It’s a simple list of numbers with the word “PASS” in blue next to each number. I realise that it’s a list of our candidate and royal college numbers and there were several missing from the sequence e.g. numbers 100 and 102 were on the list but 101 was not. Basically if your number was on the list, then you had passed.

I quickly scroll down a couple of pages to where my number should be.

I look.

I look again.

I check my candidate number on the letter that the RCoA had sent me.

I look again.

It’s there!

I check the letter again.

I look again.

It’s definitely there!
Without a shadow of a doubt.

I’ve passed!!

“Come on!!” I shout. “That’s what I’m talking about!” This causes everyone in the room to stop and look round at me and I beam back at everyone.

“I just found out I passed my Anaesthetic Primary MCQ Exam.” I state and I get lots of “Well dones” and “Congratulations” in response.

This means that all the hard work I’ve put in was time spent well and, more importantly, I effectively get most of the summer free of study so I can really enjoy myself. And enjoy myself, I will.

I spent the rest of the day feeling generally pleased with myself and letting every single person I bumped into, doctors, nurses, patients and porters know what I’d achieved.

I was laughing all the way to the bar.

Wednesday, 11 June 2008

Hospital Trekking

One of the parts of my job as a junior doctor that doesn’t often get acknowledged is its physical aspect.
I was on call today and as part of my duties I visited main theatres, three surgical wards, the intensive care unit, the discharge lounge, two medical wards, day case theatres, the surgical assessment unit, the paediatric ward, the Department of Anaesthesia offices, the gynaecology ward and A&E resus.
Trust me, it’s a LOT of walking (and sometimes running) and after a 13hr shift, I frequently come home with my legs aching and my feet throbbing, just like they are now, in fact. I’d actually be interested in how far I walk on a typical on call shift, maybe I should get one of those pedometer thingies and find out.

Monday, 9 June 2008

The Exam

I’ve not written much over the last week or so because I’ve mainly been down the pub after sitting my first post-graduate anaesthetic exam last Wednesday. Now the hangovers have gone, I thought I’d write a little about how I feel about the whole process. I’ll warn you now that this post is probably not going to mean a fat lot to the non-medical readers, but it’s something that has taken a hell of a lot of my mental energy recently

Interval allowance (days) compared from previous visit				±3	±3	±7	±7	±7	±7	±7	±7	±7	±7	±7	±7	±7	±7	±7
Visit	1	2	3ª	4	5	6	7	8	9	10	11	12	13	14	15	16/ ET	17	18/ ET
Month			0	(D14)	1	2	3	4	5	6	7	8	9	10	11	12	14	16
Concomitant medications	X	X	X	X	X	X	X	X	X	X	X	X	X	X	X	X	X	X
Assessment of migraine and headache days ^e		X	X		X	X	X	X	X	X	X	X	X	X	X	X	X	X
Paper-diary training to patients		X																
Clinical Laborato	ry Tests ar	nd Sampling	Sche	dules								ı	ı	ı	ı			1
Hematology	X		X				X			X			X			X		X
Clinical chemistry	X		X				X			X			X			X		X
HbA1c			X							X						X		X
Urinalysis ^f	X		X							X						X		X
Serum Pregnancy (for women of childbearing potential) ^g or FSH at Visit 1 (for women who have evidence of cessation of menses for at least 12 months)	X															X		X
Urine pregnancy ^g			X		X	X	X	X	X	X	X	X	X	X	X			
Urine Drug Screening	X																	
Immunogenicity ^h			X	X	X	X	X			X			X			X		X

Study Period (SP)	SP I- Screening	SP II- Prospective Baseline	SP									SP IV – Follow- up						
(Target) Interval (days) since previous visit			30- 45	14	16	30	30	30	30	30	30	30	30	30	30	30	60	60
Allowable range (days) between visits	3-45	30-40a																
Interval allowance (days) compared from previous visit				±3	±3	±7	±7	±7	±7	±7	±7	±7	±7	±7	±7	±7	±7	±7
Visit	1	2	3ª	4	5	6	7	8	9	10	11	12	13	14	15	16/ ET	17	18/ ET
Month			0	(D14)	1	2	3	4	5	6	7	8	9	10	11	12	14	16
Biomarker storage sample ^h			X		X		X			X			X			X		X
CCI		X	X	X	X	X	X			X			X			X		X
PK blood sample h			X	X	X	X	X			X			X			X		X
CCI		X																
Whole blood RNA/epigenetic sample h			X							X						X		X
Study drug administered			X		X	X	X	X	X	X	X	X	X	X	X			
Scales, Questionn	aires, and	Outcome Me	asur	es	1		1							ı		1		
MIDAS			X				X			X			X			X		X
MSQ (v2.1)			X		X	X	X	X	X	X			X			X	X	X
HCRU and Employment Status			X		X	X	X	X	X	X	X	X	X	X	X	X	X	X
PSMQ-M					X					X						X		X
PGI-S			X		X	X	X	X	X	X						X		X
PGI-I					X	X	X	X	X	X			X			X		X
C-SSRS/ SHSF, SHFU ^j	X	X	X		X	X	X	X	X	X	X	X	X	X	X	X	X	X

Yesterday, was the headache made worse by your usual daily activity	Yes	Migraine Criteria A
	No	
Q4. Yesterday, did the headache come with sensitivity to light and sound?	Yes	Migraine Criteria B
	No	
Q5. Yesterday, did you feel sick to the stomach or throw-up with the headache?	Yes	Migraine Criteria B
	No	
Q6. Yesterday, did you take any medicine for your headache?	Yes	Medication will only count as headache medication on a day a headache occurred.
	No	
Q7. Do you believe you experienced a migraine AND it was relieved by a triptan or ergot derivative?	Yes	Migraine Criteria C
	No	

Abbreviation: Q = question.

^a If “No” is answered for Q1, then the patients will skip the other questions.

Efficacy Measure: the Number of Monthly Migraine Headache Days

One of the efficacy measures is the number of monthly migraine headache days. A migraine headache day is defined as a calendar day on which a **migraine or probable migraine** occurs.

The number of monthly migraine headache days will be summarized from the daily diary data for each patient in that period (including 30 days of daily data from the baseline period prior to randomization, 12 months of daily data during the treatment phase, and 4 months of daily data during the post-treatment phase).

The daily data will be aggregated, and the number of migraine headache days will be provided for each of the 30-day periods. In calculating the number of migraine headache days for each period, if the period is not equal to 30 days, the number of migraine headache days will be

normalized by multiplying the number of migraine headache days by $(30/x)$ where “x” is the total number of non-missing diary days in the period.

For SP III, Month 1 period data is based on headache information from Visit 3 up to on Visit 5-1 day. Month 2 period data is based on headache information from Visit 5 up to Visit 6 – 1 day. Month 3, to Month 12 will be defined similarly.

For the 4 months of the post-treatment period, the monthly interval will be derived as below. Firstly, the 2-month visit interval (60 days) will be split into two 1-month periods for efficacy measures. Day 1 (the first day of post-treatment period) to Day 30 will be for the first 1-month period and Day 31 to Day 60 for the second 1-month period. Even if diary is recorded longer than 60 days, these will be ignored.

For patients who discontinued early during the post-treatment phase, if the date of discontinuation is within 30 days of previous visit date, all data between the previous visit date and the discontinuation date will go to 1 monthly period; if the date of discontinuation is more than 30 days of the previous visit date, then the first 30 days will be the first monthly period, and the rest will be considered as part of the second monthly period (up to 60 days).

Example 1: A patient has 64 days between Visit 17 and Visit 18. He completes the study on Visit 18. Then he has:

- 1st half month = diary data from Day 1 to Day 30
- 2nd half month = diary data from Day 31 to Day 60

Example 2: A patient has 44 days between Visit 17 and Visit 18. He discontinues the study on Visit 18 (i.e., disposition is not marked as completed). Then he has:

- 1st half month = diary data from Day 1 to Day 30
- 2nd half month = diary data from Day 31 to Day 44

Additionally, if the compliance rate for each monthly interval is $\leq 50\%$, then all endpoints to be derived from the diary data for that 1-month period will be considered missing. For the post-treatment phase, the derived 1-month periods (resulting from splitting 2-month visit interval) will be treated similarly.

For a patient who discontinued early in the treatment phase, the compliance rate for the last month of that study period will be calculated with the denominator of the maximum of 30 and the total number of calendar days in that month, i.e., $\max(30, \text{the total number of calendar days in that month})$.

On sitting it early.

Traditionally, the Royal College of Anaesthetists (RCoA), who set the exam, wouldn’t let doctors even attempt the paper until they had done a minimum of 18 months work as an anaesthetist in a recognised training job. The MMC shake up to post-graduate training has meant that they’ve relaxed the rules about this and now say that you can sit the exam once you have your “Certificate of Basic Anaesthetic Competencies” which takes about 3 months to get. They haven’t changed the examination itself, so by deciding to sit the exam early (after 10 months as opposed to 18) I was putting myself at a potential disadvantage.
Advice from the consultants and registrars who have passed the exam varied. Some strongly advised me to wait for another few months and sit it in September (13 months in), whilst some said that I may as well get on with it so it’s out of the way.
I decided to go for the early option because the exam is theory based, so passing it is more a matter of doing loads of book rather than practical experience. Also, should I fail, I can get another crack at it in September and still be on course so pass all parts of the exam by the end of 2008.
Whilst studying, it became apparent that experience IS important. For example, there’s lots of stuff about pregnancy, its physiological changes and about how regional and general anaesthesia is different in a pregnant woman. Now, I’ve done absolutely no obstetric anaesthesia, so I had to learn all the facts “dry” as I had no real experience to relate them to.

The run up

I worked really hard to study for this exam. I mean really hard. I was putting in 3 hours of study after a working day and up to ten hours on the weekends. The spectre of being stuck in New City for a whole year longer was more than enough motivation to keep me in my revision chair. In the last week before the exam I think I was starting to go a bit stir-crazy. I was having headaches all the time and found it really tough to concentrate. I think probably pushed myself a little too hard, but this exam is notorious for being the hardest post-grad exam of all the specialties so it was a case of “needs must.”